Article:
Since the start of Israel’s election campaign last October, the flamboyant leader of the secular-rights Shinui Party had been promising a secular revolution in Israel.
This week Yosef “Tommy” Lapid seemed to have a golden opportunity to fulfill his promises when Shinui — which became Israel’s third largest party after the Jan. 28 elections — agreed to join Prime Minister Ariel Sharon’s new Likud-led government.
But the initial signs for a radical shift in secular-religious relations were not auspicious: Shinui, which has 15 Knesset seats, backed off much of its agenda when it compromised with the National Religious Party on the guidelines of the prospective government.
Moreover, political analysts are questioning just how much a government based on Likud, Shinui, the NRP and the hawkish National Union bloc — but without the Labor Party — will be able to move toward peace with the Palestinians.
The National Union, which is staunchly opposed to the Palestinian state Sharon says he supports under certain conditions, tentatively agreed Tuesday to join the government. The inclusion of the seven-member bloc would give Sharon a 68-seat coalition and a bit of breathing room in the 120-member Knesset.
Sharon was expected to present his government to the Knesset on Thursday.
Before Shinui and the NRP signed initial coalition agreements with the Likud on Monday, they worked out a bilateral deal on secular-religious affairs that was mediated by the outgoing mayor of Jerusalem, Ehud Olmert.
First they agreed to annul the “Tal Law,” which allows for blanket exemptions from military service for yeshiva students and enables fervently Orthodox men to join the Israeli work force without having to serve first in the army.
On the face of it, canceling the Tal Law seems like a major step forward in the campaign for equality between secular and fervently Orthodox Israelis. But the Shinui-NRP agreement gives no indication of what will replace the Tal Law, stipulating only that a committee will propose new legislation within a year.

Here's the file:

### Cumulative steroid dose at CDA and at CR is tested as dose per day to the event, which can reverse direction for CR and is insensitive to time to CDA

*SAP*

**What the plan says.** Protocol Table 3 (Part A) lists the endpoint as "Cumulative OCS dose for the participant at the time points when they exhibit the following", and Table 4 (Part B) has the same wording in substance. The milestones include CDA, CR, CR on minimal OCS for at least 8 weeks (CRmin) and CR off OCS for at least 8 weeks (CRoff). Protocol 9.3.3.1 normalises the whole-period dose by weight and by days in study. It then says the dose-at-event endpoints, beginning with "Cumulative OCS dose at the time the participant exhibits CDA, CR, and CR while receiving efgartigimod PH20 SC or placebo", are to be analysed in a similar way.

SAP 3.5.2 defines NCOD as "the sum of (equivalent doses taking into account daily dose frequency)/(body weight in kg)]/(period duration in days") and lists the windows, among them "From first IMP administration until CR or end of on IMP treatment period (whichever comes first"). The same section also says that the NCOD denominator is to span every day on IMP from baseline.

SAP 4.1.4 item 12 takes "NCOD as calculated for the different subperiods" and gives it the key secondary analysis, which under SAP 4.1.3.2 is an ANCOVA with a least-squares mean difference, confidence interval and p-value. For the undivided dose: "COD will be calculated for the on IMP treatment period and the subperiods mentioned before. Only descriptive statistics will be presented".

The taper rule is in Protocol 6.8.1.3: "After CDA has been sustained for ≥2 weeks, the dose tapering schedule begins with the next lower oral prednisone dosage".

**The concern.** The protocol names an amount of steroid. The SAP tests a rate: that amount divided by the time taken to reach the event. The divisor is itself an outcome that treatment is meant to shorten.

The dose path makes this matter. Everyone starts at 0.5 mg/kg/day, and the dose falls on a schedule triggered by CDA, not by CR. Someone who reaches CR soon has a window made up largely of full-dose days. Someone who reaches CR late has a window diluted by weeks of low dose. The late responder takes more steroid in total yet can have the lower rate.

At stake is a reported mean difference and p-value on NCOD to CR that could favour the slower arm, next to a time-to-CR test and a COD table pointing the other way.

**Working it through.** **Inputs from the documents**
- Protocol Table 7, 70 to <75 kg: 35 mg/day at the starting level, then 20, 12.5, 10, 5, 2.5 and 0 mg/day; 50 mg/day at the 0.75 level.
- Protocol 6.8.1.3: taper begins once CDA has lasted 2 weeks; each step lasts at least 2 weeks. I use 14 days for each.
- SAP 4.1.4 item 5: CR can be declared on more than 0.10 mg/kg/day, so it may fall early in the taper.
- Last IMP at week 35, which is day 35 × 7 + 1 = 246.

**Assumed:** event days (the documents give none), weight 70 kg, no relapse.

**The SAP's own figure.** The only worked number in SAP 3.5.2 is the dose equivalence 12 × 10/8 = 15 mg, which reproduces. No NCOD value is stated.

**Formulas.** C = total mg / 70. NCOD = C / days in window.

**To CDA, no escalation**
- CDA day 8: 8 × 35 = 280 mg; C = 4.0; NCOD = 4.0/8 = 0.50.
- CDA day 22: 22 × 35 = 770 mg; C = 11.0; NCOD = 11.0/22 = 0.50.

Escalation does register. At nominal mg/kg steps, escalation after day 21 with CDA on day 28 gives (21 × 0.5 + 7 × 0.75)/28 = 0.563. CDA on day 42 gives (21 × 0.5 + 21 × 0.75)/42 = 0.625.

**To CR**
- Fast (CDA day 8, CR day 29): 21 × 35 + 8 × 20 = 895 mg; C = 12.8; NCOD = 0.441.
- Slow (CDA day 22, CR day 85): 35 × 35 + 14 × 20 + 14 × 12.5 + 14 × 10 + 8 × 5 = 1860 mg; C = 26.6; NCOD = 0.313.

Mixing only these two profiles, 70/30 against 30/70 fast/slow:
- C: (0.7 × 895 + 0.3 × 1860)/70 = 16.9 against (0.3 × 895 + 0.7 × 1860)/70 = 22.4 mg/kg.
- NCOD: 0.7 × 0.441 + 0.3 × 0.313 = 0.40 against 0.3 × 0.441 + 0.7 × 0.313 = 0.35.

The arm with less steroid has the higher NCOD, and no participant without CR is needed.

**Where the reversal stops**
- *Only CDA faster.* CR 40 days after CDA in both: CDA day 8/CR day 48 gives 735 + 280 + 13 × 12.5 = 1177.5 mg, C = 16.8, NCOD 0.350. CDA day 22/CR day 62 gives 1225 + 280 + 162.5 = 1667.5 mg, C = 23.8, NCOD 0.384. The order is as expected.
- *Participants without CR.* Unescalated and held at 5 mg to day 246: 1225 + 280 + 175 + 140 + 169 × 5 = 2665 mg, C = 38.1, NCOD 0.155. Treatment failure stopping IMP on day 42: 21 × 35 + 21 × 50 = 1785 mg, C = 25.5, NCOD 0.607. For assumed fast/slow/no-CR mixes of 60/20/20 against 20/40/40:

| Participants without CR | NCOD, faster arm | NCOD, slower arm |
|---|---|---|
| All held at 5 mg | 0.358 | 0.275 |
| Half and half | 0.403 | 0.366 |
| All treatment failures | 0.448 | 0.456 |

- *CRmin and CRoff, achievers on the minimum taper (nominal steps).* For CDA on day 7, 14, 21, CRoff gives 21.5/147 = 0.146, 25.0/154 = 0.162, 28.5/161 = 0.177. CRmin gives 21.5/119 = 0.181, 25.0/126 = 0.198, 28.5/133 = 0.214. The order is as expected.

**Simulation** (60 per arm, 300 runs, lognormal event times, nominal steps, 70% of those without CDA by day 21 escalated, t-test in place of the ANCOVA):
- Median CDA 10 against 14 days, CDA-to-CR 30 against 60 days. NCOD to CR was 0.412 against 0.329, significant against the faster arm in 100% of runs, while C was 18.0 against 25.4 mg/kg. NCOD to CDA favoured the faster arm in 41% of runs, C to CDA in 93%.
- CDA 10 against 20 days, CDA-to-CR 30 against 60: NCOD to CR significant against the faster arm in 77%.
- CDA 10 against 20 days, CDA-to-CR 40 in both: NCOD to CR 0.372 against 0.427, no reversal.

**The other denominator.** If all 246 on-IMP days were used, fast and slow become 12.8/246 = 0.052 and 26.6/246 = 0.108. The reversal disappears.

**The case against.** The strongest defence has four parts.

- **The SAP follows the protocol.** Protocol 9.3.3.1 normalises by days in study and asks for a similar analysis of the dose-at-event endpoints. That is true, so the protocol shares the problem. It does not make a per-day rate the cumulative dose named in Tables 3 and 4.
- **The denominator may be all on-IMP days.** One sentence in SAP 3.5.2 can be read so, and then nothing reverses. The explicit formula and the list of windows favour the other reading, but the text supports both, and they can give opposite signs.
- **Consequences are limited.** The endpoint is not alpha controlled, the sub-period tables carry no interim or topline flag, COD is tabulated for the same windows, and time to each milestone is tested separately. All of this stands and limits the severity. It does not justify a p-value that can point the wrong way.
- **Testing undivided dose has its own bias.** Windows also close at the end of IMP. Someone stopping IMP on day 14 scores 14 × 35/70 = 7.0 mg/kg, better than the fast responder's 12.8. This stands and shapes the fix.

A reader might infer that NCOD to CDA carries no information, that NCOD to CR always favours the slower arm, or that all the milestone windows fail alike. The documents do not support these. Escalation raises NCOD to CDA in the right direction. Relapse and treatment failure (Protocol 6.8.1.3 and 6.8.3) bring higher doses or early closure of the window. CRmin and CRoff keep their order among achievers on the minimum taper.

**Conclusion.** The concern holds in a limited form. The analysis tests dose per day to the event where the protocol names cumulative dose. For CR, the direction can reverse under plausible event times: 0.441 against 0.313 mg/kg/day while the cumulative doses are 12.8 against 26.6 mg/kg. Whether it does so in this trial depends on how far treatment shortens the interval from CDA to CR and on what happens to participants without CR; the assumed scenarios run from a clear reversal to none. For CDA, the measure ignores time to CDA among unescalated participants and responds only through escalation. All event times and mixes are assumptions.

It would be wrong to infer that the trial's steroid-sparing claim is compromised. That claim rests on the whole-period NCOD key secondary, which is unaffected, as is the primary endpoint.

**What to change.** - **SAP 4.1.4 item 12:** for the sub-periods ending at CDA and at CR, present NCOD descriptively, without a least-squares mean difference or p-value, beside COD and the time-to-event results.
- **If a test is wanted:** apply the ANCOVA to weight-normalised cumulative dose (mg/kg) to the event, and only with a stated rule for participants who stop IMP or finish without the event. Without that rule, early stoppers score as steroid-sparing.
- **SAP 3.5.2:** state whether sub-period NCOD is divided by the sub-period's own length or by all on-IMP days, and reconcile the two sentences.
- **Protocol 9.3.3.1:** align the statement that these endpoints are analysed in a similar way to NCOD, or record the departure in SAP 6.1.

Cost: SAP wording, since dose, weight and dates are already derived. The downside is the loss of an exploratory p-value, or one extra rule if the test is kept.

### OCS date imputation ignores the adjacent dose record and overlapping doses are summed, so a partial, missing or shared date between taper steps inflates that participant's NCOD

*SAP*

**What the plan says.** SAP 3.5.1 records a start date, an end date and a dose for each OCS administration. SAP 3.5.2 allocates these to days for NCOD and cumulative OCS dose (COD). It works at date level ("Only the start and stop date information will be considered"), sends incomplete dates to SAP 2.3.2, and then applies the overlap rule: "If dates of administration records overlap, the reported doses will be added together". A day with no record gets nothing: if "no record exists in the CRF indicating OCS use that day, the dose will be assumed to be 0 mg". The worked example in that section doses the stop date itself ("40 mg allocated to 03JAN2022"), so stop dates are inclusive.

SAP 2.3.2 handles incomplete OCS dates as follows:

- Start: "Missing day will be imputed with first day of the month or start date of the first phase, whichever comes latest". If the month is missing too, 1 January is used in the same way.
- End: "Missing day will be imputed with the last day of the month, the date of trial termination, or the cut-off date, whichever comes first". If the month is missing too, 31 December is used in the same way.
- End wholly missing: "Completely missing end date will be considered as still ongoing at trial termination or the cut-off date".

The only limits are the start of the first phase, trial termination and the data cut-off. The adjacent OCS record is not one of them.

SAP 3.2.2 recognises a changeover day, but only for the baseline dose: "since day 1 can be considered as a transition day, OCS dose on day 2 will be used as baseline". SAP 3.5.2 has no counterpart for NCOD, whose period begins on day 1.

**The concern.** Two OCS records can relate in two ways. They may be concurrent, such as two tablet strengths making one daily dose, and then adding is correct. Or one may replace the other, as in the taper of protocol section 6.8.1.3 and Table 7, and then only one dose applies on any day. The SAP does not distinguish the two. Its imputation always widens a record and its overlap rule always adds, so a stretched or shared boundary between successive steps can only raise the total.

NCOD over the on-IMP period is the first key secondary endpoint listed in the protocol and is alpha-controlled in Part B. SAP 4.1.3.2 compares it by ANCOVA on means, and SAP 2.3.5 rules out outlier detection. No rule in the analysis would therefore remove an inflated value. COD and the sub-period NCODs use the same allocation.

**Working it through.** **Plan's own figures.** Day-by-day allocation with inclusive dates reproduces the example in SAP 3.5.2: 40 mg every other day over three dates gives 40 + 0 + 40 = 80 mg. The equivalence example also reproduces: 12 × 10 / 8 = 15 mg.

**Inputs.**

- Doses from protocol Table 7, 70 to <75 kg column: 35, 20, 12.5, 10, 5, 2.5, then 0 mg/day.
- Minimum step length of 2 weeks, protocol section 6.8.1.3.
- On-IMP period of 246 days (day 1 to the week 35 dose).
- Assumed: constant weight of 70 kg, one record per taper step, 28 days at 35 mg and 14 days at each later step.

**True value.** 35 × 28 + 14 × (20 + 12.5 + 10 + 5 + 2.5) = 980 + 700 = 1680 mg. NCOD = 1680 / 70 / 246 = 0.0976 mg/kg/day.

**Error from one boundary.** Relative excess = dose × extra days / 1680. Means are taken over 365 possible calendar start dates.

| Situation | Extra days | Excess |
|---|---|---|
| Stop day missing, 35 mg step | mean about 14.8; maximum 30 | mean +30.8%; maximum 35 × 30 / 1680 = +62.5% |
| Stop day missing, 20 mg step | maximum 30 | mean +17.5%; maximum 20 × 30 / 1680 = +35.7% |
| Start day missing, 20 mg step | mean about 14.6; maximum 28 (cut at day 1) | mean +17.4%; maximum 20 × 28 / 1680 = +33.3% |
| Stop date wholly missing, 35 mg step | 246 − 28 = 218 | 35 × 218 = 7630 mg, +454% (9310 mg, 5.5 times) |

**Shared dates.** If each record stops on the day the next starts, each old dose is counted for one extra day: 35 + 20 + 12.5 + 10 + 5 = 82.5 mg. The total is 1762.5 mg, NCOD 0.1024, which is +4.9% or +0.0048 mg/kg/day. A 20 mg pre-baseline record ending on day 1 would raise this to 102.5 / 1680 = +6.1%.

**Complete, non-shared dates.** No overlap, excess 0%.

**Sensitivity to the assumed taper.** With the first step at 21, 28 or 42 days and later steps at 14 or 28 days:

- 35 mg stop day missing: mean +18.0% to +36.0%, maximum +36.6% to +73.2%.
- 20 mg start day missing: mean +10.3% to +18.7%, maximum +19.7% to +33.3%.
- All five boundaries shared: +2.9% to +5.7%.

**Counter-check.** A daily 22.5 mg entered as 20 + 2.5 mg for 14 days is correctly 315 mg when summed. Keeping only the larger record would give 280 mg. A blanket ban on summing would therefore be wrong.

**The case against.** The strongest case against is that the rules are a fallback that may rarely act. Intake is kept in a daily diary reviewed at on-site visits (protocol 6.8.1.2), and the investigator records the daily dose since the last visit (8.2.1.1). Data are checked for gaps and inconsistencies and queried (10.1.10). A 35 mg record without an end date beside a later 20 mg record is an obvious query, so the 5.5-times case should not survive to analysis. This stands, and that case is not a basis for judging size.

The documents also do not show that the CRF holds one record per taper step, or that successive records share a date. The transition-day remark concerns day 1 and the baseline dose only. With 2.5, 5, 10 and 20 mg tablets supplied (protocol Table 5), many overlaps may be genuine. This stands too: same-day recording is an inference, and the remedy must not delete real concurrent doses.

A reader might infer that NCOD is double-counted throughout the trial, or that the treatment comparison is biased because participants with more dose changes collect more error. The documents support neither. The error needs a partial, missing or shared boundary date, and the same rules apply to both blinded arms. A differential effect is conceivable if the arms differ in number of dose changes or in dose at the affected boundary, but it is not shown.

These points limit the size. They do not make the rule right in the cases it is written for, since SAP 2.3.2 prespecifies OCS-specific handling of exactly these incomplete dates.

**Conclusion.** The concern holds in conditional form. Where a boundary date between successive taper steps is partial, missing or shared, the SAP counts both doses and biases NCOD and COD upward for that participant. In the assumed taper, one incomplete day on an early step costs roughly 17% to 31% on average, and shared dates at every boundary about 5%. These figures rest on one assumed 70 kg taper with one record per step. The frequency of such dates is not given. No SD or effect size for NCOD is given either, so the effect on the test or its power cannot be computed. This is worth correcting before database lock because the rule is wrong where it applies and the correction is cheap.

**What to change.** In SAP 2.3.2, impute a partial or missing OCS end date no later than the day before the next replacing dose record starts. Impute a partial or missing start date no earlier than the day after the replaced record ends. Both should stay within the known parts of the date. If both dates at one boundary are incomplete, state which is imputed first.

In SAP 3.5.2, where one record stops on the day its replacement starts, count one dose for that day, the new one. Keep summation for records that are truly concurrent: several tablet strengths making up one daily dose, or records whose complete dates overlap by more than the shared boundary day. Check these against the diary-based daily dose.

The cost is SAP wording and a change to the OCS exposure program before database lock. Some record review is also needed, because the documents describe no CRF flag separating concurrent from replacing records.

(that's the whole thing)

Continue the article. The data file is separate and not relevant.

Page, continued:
It is therefore not at all clear that Shinui made any gains at all on one of its main election promises: equal army or national service for all.
Nor did Shinui achieve dramatic breakthroughs on two other key election promises: civil marriage and public transport on the Sabbath. The Shinui-NRP deal does provide a civil marriage option for an estimated 250,000 people barred from marrying by the Chief Rabbinate — for example, when one of the partners is not halachically Jewish or when a descendant of a priestly caste seeks to marry a divorcee.
But the key principle — offering a civil marriage option for all Israelis — is not part of the deal. Nor is there any advance on public transport on the Sabbath: Where such services exist, they will continue; where they don’t, nothing will be done to introduce them.
Perhaps most importantly, the Shinui-NRP deal leaves the Orthodox monopoly on Jewish religious affairs in Israel intact. There is no recognition of the Conservative or Reform streams nor any upgrading of their secondary status in Israel.
Indeed, except on civil marriage and Sabbath transport, Shinui agrees to back the status quo on religious affairs.
So binding is this commitment that even on civil marriage, Shinui’s Knesset members are no longer free to back bills presented by individual members without the backing of their parties; the most they can do is abstain if such proposals come to a vote.
Acknowledging that Shinui legislators no longer could support a private member’s bill on civil marriage that they had proposed jointly with a Labor legislator, Shinui’s Yehudit Naot declared Monday, “There are things you just can’t do when you’re in government.”
A few days before he signed the coalition deal, Lapid insisted that “whether we end up in the government or not, I see in our agreement with the NRP a new chapter in the relations between secular and moderate religious people in Israel.”
However, few political analysts would agree.